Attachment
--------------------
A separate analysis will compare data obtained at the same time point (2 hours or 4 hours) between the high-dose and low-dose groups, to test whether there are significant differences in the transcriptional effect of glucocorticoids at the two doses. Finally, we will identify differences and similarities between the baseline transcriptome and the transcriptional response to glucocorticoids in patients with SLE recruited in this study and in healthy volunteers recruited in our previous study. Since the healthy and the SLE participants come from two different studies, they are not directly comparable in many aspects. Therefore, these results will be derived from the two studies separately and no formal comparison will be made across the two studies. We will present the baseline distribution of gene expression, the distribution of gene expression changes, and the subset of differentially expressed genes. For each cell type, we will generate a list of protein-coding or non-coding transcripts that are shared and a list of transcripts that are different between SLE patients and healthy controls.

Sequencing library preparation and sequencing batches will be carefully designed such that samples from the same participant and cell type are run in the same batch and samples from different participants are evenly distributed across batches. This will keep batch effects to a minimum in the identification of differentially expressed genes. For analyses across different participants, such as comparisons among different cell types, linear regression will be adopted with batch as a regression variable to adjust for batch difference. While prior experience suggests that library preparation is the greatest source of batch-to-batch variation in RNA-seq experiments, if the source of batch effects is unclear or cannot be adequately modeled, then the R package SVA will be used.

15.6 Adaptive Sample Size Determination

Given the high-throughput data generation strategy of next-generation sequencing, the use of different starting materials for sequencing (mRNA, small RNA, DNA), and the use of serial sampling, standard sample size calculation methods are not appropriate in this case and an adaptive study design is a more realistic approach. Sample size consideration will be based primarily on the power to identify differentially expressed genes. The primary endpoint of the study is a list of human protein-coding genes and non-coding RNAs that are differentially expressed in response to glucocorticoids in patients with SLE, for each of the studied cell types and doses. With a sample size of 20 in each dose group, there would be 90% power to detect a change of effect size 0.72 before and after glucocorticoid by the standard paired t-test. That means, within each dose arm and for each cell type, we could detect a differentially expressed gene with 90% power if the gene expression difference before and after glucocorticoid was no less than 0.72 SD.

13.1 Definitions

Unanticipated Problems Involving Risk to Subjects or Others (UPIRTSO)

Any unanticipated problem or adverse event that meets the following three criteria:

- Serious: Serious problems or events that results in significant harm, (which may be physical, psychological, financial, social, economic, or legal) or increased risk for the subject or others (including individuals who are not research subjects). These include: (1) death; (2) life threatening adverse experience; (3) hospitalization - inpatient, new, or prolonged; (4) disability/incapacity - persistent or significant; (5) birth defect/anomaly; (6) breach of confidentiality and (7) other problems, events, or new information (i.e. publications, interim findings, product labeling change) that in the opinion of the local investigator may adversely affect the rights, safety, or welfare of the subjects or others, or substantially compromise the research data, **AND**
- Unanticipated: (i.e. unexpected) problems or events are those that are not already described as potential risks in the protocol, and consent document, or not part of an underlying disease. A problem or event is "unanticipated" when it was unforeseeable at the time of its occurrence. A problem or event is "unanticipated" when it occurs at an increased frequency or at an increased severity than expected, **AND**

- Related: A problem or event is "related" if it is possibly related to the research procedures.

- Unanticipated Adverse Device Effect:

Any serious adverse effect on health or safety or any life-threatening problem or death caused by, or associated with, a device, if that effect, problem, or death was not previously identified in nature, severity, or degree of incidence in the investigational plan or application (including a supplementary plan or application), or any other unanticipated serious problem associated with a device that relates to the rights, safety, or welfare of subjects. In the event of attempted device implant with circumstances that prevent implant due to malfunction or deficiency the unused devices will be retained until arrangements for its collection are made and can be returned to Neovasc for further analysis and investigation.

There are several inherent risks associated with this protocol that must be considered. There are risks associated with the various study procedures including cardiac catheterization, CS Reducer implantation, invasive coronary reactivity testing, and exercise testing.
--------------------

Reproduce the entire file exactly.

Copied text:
A separate analysis will compare data obtained at the same time point (2 hours or 4 hours) between the high-dose and low-dose groups, to test whether there are significant differences in the transcriptional effect of glucocorticoids at the two doses. Finally, we will identify differences and similarities between the baseline transcriptome and the transcriptional response to glucocorticoids in patients with SLE recruited in this study and in healthy volunteers recruited in our previous study. Since the healthy and the SLE participants come from two different studies, they are not directly comparable in many aspects. Therefore, these results will be derived from the two studies separately and no formal comparison will be made across the two studies. We will present the baseline distribution of gene expression, the distribution of gene expression changes, and the subset of differentially expressed genes. For each cell type, we will generate a list of protein-coding or non-coding transcripts that are shared and a list of transcripts that are different between SLE patients and healthy controls.

Sequencing library preparation and sequencing batches will be carefully designed such that samples from the same participant and cell type are run in the same batch and samples from different participants are evenly distributed across batches. This will keep batch effects to a minimum in the identification of differentially expressed genes. For analyses across different participants, such as comparisons among different cell types, linear regression will be adopted with batch as a regression variable to adjust for batch difference. While prior experience suggests that library preparation is the greatest source of batch-to-batch variation in RNA-seq experiments, if the source of batch effects is unclear or cannot be adequately modeled, then the R package SVA will be used.

15.6 Adaptive Sample Size Determination

Given the high-throughput data generation strategy of next-generation sequencing, the use of different starting materials for sequencing (mRNA, small RNA, DNA), and the use of serial sampling, standard sample size calculation methods are not appropriate in this case and an adaptive study design is a more realistic approach. Sample size consideration will be based primarily on the power to identify differentially expressed genes. The primary endpoint of the study is a list of human protein-coding genes and non-coding RNAs that are differentially expressed in response to glucocorticoids in patients with SLE, for each of the studied cell types and doses. With a sample size of 20 in each dose group, there would be 90% power to detect a change of effect size 0.72 before and after glucocorticoid by the standard paired t-test. That means, within each dose arm and for each cell type, we could detect a differentially expressed gene with 90% power if the gene expression difference before and after glucocorticoid was no less than 0.72 SD.

13.1 Definitions

Unanticipated Problems Involving Risk to Subjects or Others (UPIRTSO)

Any unanticipated problem or adverse event that meets the following three criteria:

- Serious: Serious problems or events that results in significant harm, (which may be physical, psychological, financial, social, economic, or legal) or increased risk for the subject or others (including individuals who are not research subjects). These include: (1) death; (2) life threatening adverse experience; (3) hospitalization - inpatient, new, or prolonged; (4) disability/incapacity - persistent or significant; (5) birth defect/anomaly; (6) breach of confidentiality and (7) other problems, events, or new information (i.e. publications, interim findings, product labeling change) that in the opinion of the local investigator may adversely affect the rights, safety, or welfare of the subjects or others, or substantially compromise the research data, **AND**
- Unanticipated: (i.e. unexpected) problems or events are those that are not already described as potential risks in the protocol, and consent document, or not part of an underlying disease. A problem or event is "unanticipated" when it was unforeseeable at the time of its occurrence. A problem or event is "unanticipated" when it occurs at an increased frequency or at an increased severity than expected, **AND**

- Related: A problem or event is "related" if it is possibly related to the research procedures.

- Unanticipated Adverse Device Effect:

Any serious adverse effect on health or safety or any life-threatening problem or death caused by, or associated with, a device, if that effect, problem, or death was not previously identified in nature, severity, or degree of incidence in the investigational plan or application (including a supplementary plan or application), or any other unanticipated serious problem associated with a device that relates to the rights, safety, or welfare of subjects. In the event of attempted device implant with circumstances that prevent implant due to malfunction or deficiency the unused devices will be retained until arrangements for its collection are made and can be returned to Neovasc for further analysis and investigation.

There are several inherent risks associated with this protocol that must be considered. There are risks associated with the various study procedures including cardiac catheterization, CS Reducer implantation, invasive coronary reactivity testing, and exercise testing.